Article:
What You Need to Know
- Matthew Eckstein was sentenced Monday to 3.5-10.5 years in prison.
- The scheme by the ex-broker and an accomplice targeted almost 50 victims, many of whom were retirees.
- The former broker pleaded guilty on Feb. 8, over 2 years after he first pleaded guilty but then withdrew his initial plea.
A barred broker was sentenced on Monday to 3.5-10.5 years in prison for his role in a $12 million Ponzi scheme that targeted almost 50 victims, many of whom were retirees, between 2015 and 2017, according to Nassau County District Attorney Anne T. Donnelly.
Matthew Eckstein, 52, of Syosset, New York, pleaded guilty on Feb. 8 before Judge Teresa Corrigan to charges of grand larceny in the first degree (a B felony) and conspiracy in the fourth degree (an E felony) in Nassau County Court, Donnelly said in a statement.
Eckstein previously pleaded guilty to the charges on Sept. 26, 2019, but later withdrew his plea. A new indictment was secured in August 2020 but court closures due to the COVID-19 pandemic further delayed the case, Donnelly noted.
Eckstein and an accomplice told investors they would invest their money but they instead used the money to fund other business enterprises, including hamburger restaurants, personal purchases and to pay other victims of the scheme, in Ponzi style.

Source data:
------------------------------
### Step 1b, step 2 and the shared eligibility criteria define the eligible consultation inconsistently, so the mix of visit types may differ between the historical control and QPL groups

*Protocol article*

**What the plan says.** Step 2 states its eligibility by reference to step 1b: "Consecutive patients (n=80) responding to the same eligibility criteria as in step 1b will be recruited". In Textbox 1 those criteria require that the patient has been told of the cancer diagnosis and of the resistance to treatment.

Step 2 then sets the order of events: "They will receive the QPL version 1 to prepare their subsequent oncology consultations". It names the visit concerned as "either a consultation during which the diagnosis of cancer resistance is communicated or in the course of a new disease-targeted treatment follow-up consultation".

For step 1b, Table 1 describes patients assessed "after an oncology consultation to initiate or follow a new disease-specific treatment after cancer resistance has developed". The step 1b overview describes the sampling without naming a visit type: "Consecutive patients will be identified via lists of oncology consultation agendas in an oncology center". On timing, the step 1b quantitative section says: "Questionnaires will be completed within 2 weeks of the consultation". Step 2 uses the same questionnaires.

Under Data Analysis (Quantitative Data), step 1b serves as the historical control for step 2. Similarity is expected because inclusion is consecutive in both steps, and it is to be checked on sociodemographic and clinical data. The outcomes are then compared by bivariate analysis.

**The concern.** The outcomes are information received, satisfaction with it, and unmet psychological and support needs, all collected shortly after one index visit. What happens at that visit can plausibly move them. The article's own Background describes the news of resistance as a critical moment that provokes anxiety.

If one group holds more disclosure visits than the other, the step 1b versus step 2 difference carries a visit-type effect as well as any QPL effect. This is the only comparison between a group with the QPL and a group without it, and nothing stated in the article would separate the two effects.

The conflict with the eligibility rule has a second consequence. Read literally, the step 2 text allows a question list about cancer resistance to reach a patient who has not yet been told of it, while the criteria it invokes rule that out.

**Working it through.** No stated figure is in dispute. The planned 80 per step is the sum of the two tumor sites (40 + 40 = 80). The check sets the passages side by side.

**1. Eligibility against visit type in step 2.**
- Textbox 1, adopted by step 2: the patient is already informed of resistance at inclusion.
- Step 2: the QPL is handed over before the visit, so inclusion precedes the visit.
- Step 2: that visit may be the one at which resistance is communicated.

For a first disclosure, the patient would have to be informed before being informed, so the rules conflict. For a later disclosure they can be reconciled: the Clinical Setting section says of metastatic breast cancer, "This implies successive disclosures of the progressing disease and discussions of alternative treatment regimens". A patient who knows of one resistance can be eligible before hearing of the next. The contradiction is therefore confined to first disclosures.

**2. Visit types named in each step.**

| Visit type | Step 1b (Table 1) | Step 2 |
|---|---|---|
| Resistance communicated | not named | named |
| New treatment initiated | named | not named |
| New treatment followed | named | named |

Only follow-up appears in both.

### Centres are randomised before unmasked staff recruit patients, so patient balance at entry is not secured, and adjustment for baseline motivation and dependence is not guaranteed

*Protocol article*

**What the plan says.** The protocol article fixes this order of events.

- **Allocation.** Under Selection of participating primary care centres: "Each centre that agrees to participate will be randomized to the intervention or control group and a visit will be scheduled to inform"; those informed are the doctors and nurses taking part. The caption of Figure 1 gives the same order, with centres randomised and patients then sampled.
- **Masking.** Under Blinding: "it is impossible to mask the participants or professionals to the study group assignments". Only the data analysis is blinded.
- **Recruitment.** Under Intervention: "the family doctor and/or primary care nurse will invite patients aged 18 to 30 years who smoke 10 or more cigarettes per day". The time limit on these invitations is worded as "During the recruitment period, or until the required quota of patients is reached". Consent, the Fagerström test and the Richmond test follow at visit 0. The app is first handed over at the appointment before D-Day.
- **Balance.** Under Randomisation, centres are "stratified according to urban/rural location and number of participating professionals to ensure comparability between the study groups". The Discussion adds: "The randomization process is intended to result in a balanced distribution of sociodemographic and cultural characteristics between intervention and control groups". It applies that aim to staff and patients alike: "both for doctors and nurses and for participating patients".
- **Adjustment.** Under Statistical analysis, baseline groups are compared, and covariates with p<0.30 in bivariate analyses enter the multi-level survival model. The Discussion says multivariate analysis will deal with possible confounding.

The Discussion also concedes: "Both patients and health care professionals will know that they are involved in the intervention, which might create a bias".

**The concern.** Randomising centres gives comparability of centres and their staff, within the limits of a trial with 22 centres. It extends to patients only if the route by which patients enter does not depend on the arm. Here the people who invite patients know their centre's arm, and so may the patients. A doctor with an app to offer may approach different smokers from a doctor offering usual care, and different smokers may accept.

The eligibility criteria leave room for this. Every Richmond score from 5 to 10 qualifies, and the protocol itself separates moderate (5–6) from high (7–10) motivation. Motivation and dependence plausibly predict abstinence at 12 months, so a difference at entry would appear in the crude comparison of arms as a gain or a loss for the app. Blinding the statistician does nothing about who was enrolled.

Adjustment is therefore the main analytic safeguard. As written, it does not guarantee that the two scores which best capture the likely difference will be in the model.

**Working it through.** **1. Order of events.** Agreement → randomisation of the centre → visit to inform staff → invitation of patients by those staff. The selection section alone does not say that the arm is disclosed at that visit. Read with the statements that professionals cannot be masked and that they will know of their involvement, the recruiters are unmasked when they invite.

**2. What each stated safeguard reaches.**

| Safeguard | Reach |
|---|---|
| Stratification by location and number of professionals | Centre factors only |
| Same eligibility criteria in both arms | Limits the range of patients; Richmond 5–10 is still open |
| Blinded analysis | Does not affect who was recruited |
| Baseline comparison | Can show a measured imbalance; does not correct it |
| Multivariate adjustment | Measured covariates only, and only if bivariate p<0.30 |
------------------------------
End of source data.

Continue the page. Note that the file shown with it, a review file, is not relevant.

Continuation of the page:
Some of the stolen funds were used by Eckstein for the down payment on his home, which had a swimming pool and tennis court, according to Donnelly.
The Financial Industry Regulatory Authority, which barred Eckstein from the industry in 2018, according to his report on FINRA’s BrokerCheck website, as well as the Securities and Exchange Commission, Federal Bureau of Investigation, State Comptroller’s Office, U.S. Postal Inspection Service and New York State Attorney General’s Office all assisted in the case, the DA said.
Starting in January 2015, a victim for whom Eckstein worked as a financial advisor and personal accountant, agreed to invest about $385,000 into Conmac Funding Corp., a Hicksville, New York-based company owned by co-defendant Kevin Brody, at Eckstein’s urging, according to Donnelly.
At the time, Eckstein, assured his client that the investment was safe, had no risk, and the principal would be returned after a two-year waiting period with an additional 4% in interest, just like a certificate of deposit.
However, after waiting two years, the victim requested the return of the money in January 2017 but received a payment of only $26,699. At that time, Eckstein claimed that Conmac was an insurance company, and the victim’s money had to be paid back in installments.